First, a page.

Materiality and the GRI

Materiality and the GRI

In this second installment of our materiality research blog series, we examine the nexus between companies’ use of the Global Reporting Initiative (GRI) Sustainability Reporting Guidelines and materiality analysis.

(Start with Part 1 or download the research results and methodology)

As part of our continuing research into the uptake of materiality analysis among sustainability leaders, we evaluated whether companies on CR Magazine’s 2010 and 2011 100 Best Corporate Citizens Lists who used the GRI Guidelines also conducted materiality analyses.

Materiality is one of the GRI’s central reporting principles. Companies, especially those pursuing higher GRI Application Levels, are expected to disclose their rationale and methodology for assessing which issues should feature prominently in strategy setting and disclosure.

In our research subset, we found that:

  • All companies on the CR 100 Best list that secured external assurance for their reports (a GRI “+”) conducted a materiality analysis. We were pleased to confirm this result for both research cycles, as assurance standards commonly in use for sustainability reporting today require companies to assess the materiality of key issues. (For reference, see AA1000 and ISAE 3000)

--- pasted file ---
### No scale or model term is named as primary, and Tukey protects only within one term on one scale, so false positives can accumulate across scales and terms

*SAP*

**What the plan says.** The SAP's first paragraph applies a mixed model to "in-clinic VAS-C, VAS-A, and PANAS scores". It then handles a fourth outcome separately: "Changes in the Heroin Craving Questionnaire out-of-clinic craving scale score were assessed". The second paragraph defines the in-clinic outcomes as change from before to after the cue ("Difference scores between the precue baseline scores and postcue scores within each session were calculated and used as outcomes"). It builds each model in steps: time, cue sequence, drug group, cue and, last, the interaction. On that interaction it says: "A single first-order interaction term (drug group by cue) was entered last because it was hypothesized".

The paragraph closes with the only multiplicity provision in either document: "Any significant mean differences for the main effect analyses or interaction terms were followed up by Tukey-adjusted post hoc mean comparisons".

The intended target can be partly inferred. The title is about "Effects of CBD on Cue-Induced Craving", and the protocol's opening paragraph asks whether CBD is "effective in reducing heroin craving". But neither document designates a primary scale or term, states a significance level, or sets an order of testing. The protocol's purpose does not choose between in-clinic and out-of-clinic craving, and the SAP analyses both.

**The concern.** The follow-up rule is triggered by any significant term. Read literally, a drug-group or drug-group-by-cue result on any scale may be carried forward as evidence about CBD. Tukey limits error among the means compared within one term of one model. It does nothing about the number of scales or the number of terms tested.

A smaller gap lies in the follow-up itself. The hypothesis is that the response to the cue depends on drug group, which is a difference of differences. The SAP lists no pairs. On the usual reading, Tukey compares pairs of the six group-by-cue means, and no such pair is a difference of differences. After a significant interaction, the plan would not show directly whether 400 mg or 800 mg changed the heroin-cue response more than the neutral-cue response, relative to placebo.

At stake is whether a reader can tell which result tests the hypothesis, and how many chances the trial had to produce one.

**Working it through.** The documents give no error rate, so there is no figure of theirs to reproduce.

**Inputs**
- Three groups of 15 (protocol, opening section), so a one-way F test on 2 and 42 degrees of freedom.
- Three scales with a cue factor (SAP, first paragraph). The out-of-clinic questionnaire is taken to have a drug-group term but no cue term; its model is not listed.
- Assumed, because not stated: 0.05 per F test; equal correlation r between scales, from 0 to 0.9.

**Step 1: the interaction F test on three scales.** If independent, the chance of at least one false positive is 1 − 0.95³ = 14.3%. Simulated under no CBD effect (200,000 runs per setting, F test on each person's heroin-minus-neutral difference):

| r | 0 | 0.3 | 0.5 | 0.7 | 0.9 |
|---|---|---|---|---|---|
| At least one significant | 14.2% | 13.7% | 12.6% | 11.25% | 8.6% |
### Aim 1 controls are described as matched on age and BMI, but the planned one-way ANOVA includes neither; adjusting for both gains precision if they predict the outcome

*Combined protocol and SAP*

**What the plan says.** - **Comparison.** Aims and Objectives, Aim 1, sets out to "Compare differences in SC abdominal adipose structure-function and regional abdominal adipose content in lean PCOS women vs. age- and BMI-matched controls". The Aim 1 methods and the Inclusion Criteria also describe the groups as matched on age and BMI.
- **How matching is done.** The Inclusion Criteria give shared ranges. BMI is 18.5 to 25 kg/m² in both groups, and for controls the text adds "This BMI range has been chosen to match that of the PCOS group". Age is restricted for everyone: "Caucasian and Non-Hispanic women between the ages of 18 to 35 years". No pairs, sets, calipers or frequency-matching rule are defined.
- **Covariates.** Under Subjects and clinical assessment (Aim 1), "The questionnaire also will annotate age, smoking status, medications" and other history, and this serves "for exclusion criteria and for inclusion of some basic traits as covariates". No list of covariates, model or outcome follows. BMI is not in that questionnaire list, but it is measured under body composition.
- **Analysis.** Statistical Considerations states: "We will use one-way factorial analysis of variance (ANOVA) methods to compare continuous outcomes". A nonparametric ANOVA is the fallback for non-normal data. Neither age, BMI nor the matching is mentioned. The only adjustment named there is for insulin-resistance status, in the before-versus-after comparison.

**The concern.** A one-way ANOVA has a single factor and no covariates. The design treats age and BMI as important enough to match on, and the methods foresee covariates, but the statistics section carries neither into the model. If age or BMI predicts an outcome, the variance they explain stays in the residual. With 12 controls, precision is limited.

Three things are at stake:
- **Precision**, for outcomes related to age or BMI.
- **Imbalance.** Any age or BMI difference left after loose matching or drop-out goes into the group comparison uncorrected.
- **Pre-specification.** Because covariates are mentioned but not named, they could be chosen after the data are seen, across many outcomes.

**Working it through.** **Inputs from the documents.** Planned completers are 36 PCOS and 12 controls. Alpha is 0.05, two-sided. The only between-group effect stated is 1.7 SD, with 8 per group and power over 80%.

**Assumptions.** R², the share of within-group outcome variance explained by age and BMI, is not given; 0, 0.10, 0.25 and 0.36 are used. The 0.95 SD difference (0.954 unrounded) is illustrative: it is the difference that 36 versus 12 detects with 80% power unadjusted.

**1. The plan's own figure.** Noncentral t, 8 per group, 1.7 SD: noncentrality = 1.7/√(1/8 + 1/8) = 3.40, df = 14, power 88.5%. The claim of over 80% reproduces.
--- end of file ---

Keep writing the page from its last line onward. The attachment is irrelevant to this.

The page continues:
• A more disappointing finding was that only 60 percent of companies in 2011 that declared a GRI A or B Application Level also conducted a materiality analysis—with virtually no change from last year’s results.

Most surprising was the segment of companies that either did not declare an Application Level (approximately 30 percent of companies in both years) or did not use the GRI Guidelines at all (approximately 15 percent in 2010 and 12 percent in 2011). Given the global acceptance of the GRI as a basis for disclosure, we would expect companies that are recognized as sustainability leaders to at least reference the guidelines in their reports.

Visit our “Where are the Application Levels?” post to explore some of the reasons companies do not declare an Application Level.

Given these findings, we developed a three-pronged approach to probe more deeply into the GRI’s formal stance on materiality and perspective on companies’ declarations of Application Level.

  • First, we extracted key materiality language from the GRI guidelines to assess how it might be interpreted by individuals, organizations, and other stakeholders.